Here is how to add Swap or Virtual Memory on Rackspace Cloud Server Instance running Ubuntu 14.04 LTS. Swap can save instance from complete failure. However, on Rackspace Cloud, it is not recommended to use Swap or Virtual Memory to fight with RAM crisis. This guide to add Swap or Virtual Memory on Rackspace Cloud Server is for “increasing” RAM for temporary period – like that, while upgrading a system. Swapping is a terminology which is used for of Computer Hardware System Components, but here the phrase Swap refers to Virtual Memory. Official documentation about Swap can be found here :
Why We Do Not Suggest To Add Swap or Virtual Memory on Rackspace Cloud Server?
People can still create swap partitions within their VM, but basically for the sake of Multi-Tenancy, Swappiness of VM is kept to 0 (zero) :
To make the system more faster, smoothly running, we need to plan for any way of scaling. We can use OpenStack Heat templates ( read Rackspace Deployments ) to get a scalable infrastructure. Rackspace is never a budget saving option – it is for higher quality and higher redundancy. If we increase the RAM, our Networking, virtual cores also will get increased proportionately. A 2 GB server can perform better than an 1 GB server performance 1 flavor. Furthermore, Rackspace uses PVHM virtualization mode.
We can not give warranty whether Auto Scaling, Automated Image Building will work rightly on Rackspace after adding Swap or Virtual Memory.
Practically, this option is for web hosts like Digital Ocean where increasing RAM is kind of linear. There, if one uses a 1 GB server, adding 500 MB can do better as simply the cost will remain down and increasing to 2 GB will not provide any better virtual processor. Hostgator like web hosts with no own Data Center can use the infrastructure of Rackspace, possibly they do not use Swap.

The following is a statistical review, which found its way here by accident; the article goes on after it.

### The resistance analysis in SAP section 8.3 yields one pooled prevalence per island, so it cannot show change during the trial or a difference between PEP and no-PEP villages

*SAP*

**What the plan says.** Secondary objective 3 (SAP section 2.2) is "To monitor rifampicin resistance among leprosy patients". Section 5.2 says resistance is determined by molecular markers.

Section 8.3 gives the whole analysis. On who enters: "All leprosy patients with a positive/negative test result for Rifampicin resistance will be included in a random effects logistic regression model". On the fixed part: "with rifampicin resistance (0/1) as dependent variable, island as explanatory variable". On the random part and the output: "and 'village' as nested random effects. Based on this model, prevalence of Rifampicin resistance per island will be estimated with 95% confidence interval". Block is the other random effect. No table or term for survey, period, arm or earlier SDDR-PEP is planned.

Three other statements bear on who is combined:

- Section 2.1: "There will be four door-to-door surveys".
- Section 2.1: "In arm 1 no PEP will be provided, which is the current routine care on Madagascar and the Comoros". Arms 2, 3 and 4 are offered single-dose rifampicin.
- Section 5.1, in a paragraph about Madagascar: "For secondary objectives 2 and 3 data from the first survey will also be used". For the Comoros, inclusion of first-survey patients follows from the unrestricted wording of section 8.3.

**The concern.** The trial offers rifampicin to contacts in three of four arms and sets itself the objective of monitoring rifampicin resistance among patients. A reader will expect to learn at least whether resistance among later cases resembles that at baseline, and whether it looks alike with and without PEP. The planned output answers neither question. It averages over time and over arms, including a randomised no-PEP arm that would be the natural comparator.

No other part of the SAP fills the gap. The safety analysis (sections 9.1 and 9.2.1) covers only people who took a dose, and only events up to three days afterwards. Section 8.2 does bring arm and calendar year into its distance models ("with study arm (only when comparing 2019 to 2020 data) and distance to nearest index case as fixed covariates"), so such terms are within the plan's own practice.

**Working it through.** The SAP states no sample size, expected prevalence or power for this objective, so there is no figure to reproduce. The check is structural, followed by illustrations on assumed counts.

One can monitor Swap memory on Cloud Intelligence Graph (beta at the time of publishing this guide). Cloud Intelligence Graph supports Swap’s tracing, but actually we need not use it. 1 GB server will outperform a 512 MB server on Rackspace. This is, in the same way true for Amazon, Azure, Fujitsu etc. leading A grade Cloud IaaS providers. Shared Hosting is also required – we do not need all our domains to have a bigger infrastructure. But basically adding Swap to a 512 MB Instance on Rackspace will not do any good – the cost of 1 GB is not huge, the cost of bandwidth is same for all. Where horizontal scaling with five 1 GB will perform better than one 4 GB server, we can not tell it – you need to talk with Rackspace. It depends on many parameters.
Also, increasing RAM might hide a defect – it is abnormal if a WordPress site demands a 32 GB server. The infrastructure is either not optimized or the Application Server’s instance has issues – like database might need a repair. For high load, we obviously server with cache. Caching at front end can bring disaster. That theory is for old servers, Bare Metal and Dedicated Server.
When we will need to detach the device ( like for going to rescue mode, adding more SSD storage device ), this Swap might create problem. So at least take a Server Image snapshot if you are going to do it for production server.
How To Add Swap or Virtual Memory on Rackspace Cloud Server
So the space on the hard drive will be used when RAM is no longer sufficient for running the instance. There are many ways to add Swap. You can read Rackspace’s guide ( read the comments too ) :
By default there is no Swap, so if we run :
sudo swapon -s
it will return a blank table :
Filename Type Size Used Priority
You will get response if you run :
fallocate -l 4G /swapfile
ls -lh /swapfile
chmod 600 /swapfile && ls -lh /swapfile # run this command separately sudo mkswap /swapfile
You will get return like “Setting up swapspace version 1, blah blah blah…”. Now you can enable and check :
sudo swapon /swapfile
You can check by running :
sudo swapon -s
This is temporary swap. It will go away on reboot. This is what actually need for emergency.
If you want to make this Swap permanent, you need to follow these steps :
sudo nano /etc/fstab # add this, use tab key to separate properly /swapfile none swap sw 0 0 # write out with ^ + O , Exit with ^ + X # check swaminess cat /proc/sys/vm/swappiness # it should return a value closer to 0 # this command can change the value sudo sysctl vm.swappiness=10 # swappiness=10 is set in /etc/sysctl.conf file, we can manually open it nano /etc/sysctl.conf
Another parameter is cache_pressure, in the same way :
cat /proc/sys/vm/vfs_cache_pressure # will return something # changes the value sudo sysctl vm.vfs_cache_pressure=50 # vfs_cache_pressure=50 is set in /etc/sysctl.conf file, we can manually open it nano /etc/sysctl.conf
You should stop where we wrote “This is temporary swap” for production server. With wrong value or even if this Swap is eaten up and for some reason you need to go to rescue mode, you’ll probably forget your fathers’ name. Fix your RAM consumption. VMs are not for adding more virtual…